Should we tell Mom that Dad is dying?

1 answer | Last updated: Sep 14, 2017
A fellow caregiver asked...

My mother, age 85, was recently diagnosed with moderate stage Alzheimer Disease. She is traumatized with noticeable memory loss just by having to leave the house for any reason or any upsetting news. Recently my father became ill and may soon pass away. How much do I tell my mother and should she attend the funeral if he dies?

Expert Answers

Joanne Koenig Coste is a nationally recognized expert on Alzheimer's care and an outspoken advocate for patient and family care. She is the author of Learning to Speak Alzheimer's. Also, she currently is in private practice as an Alzheimer's family therapist. Ms. Koenig Coste also serves as President of Alzheimer Consulting Associates, implementing state-of-the-art Alzheimer care throughout the United States.

This is such a difficult issue that effects hundreds of families each day. How much do I tell the memory-impaired person and how much may be too much or not enough. I hope the answer is a bit more clear. Living with Alzheimer's and coping with grief simultaneously can be can be both back and heart breaking.

I too have mixed emotions but will base my reply on the years of collecting data from folks in the same scenario you now find yourself in. Illness and death are both a part of life and grief is a part of living. I truly believe that we all need, perhaps deserve or even have the right, to grieve the loss of a loved one. This is definitely compounded when memory loss prevents the information from being stored in the brain and retrieved later. Therefore, your Mom may be looking for your Dad the day after the funeral not recalling the previous day's service. Experiencing his illness and his death should occur once and not each time she looks for him. The question may well be how often do I refer to the impending death rather than do I mention it at all. Reliving a negative emotional experience may not be useful. Each time she hears of his illness/death it is like hearing it for the first time and the pain of this knowledge over and over may hurt her deeply. Do sit with her, hold her hand, and tell her of Dad's illness. Do tell her about the funeral/service on the day it is happening; do not give her too much time to have to deal with preparations that may be more than she can handle. People with Alzheimer's disease tend to fret over these issues and may not remember why they are fretting.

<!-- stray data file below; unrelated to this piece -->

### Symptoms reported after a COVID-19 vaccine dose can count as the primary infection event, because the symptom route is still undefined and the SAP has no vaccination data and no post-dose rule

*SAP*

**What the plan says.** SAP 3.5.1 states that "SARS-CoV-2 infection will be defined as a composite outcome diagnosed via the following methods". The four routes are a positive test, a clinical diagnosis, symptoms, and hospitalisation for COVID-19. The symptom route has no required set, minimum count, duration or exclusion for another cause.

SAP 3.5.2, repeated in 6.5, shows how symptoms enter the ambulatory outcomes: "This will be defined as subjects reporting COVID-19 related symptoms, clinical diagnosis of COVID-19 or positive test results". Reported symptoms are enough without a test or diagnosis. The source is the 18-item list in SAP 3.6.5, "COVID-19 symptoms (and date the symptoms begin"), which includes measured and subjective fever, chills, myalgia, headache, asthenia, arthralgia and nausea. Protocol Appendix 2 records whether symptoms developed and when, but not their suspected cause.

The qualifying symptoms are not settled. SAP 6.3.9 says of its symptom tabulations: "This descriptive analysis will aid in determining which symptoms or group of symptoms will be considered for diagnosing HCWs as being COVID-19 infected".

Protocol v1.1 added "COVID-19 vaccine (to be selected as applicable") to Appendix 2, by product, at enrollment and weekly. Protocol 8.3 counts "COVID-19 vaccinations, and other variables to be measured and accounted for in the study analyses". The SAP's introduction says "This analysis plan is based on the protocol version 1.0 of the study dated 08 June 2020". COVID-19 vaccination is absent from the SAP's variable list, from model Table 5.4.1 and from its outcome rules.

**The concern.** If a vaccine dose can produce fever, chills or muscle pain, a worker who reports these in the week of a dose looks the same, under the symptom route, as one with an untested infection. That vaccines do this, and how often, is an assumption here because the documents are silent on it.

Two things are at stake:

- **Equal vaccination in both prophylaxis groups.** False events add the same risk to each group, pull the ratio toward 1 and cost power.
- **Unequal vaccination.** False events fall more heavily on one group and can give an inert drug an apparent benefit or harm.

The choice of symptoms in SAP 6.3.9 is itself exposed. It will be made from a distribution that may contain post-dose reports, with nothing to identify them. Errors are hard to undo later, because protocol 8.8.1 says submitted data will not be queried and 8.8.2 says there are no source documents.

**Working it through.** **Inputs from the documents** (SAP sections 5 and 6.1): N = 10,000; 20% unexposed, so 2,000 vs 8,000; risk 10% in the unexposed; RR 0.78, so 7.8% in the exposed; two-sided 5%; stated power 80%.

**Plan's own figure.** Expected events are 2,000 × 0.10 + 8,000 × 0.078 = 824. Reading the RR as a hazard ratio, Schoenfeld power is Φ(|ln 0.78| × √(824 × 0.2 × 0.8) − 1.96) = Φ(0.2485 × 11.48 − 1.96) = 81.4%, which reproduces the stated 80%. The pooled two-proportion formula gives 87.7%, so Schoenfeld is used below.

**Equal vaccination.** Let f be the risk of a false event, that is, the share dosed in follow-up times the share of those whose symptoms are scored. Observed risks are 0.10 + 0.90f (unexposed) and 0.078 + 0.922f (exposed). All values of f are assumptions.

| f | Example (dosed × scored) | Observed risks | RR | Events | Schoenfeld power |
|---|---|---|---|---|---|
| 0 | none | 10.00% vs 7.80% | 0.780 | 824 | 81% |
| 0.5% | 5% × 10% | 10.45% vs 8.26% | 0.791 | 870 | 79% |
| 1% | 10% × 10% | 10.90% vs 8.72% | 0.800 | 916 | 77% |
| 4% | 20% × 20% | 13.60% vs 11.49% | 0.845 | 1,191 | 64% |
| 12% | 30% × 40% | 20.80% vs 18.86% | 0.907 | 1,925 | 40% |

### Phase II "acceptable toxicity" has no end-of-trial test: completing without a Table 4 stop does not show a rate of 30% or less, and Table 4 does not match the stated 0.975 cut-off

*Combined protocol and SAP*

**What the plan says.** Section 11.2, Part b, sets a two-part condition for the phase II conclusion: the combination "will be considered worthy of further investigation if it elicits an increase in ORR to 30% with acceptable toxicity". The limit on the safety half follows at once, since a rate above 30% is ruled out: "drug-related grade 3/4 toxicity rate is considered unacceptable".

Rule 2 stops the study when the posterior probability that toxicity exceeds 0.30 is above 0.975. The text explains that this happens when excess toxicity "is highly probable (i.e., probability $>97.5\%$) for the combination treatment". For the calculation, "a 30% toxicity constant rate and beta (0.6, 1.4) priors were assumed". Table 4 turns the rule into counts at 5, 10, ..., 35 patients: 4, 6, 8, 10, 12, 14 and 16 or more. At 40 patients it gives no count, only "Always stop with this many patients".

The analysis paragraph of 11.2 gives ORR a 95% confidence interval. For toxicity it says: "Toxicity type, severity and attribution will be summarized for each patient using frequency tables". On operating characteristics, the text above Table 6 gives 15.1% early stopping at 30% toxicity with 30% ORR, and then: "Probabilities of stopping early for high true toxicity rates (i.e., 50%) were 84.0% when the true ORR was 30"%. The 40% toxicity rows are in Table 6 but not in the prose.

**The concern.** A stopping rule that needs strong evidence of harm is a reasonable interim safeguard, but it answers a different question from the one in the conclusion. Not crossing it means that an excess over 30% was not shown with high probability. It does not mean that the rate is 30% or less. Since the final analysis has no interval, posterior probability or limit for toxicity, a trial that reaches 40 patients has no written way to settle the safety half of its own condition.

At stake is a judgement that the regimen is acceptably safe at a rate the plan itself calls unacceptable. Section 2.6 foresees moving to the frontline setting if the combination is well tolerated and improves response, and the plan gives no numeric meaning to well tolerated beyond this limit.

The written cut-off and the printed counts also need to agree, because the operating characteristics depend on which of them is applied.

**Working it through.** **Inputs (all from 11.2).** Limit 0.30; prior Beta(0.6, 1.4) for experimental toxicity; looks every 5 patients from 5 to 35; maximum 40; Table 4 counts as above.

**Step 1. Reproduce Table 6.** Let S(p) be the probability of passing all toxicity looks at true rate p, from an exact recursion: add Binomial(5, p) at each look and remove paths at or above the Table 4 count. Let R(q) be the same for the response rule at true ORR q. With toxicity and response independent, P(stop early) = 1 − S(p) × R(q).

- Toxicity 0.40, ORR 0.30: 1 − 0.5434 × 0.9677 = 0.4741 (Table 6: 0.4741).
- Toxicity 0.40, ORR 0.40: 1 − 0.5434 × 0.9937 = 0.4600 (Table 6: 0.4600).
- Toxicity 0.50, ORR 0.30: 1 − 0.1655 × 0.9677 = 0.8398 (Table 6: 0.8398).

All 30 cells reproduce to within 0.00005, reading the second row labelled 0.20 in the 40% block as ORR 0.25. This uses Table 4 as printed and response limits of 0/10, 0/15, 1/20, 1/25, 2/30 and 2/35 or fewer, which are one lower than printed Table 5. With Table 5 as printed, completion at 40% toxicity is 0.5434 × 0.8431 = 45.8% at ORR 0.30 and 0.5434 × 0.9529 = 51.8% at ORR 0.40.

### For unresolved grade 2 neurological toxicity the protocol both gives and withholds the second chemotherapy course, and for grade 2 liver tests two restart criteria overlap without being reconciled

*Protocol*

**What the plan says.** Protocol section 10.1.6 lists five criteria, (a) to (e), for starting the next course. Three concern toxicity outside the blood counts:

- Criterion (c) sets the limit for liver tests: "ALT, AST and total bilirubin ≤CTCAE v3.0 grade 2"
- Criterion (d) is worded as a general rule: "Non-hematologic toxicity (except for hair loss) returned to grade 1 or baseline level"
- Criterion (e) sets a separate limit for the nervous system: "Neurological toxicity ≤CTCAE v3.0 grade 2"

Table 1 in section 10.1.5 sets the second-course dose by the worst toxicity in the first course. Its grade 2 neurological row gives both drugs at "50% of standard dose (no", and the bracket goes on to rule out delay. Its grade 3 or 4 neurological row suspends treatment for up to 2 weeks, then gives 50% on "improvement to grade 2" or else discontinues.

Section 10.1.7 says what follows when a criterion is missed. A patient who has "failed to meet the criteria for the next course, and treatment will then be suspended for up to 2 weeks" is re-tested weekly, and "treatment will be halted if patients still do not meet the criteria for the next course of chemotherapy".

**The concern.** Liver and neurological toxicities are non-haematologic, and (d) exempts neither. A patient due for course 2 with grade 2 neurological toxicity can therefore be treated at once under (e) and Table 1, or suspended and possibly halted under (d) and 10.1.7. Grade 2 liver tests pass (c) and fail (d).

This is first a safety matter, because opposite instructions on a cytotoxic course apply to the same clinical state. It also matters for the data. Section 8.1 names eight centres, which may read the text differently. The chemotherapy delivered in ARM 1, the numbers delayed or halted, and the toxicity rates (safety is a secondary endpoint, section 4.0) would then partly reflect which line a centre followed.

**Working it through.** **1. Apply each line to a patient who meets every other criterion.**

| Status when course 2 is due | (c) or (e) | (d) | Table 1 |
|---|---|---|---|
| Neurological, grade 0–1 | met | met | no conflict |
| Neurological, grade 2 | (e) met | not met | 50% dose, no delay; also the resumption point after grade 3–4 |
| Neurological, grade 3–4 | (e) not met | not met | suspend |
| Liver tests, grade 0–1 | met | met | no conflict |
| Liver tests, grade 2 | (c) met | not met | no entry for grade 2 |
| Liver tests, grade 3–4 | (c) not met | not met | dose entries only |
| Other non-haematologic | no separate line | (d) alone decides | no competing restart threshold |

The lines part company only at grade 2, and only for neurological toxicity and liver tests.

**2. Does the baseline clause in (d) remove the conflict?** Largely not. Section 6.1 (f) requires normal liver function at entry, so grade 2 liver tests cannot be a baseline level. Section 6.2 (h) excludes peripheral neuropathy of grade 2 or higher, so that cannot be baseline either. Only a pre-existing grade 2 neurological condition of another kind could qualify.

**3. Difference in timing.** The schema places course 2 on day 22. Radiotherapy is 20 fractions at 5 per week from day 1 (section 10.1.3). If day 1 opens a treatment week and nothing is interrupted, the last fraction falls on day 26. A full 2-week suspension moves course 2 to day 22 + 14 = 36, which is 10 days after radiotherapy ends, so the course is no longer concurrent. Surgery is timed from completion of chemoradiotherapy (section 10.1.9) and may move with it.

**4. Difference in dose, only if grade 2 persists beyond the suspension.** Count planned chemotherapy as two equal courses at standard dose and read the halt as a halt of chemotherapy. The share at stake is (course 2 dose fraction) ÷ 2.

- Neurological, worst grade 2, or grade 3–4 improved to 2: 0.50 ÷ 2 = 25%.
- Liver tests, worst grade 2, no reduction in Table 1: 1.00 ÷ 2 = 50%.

Do help her grieve and allow her to display her emotions no matter how inappropriate it may seem. Grief is very personal.

Yes, she should be a part of the funeral. If she continues to look for your Dad after the funeral, it may be helpful to explain his absence with a therapeutic fib rather than telling the truth that will start the grieving process all over again. "He's at the store" or "fishing" or any place that is logical in your own family setting. It seems ill-advised to relive this tragic occurence each time she forgets his passing.

I encourage you to look on this website for more information on Alzheimer's and Coping with Grief and remember to take care of yourself during this most difficult time.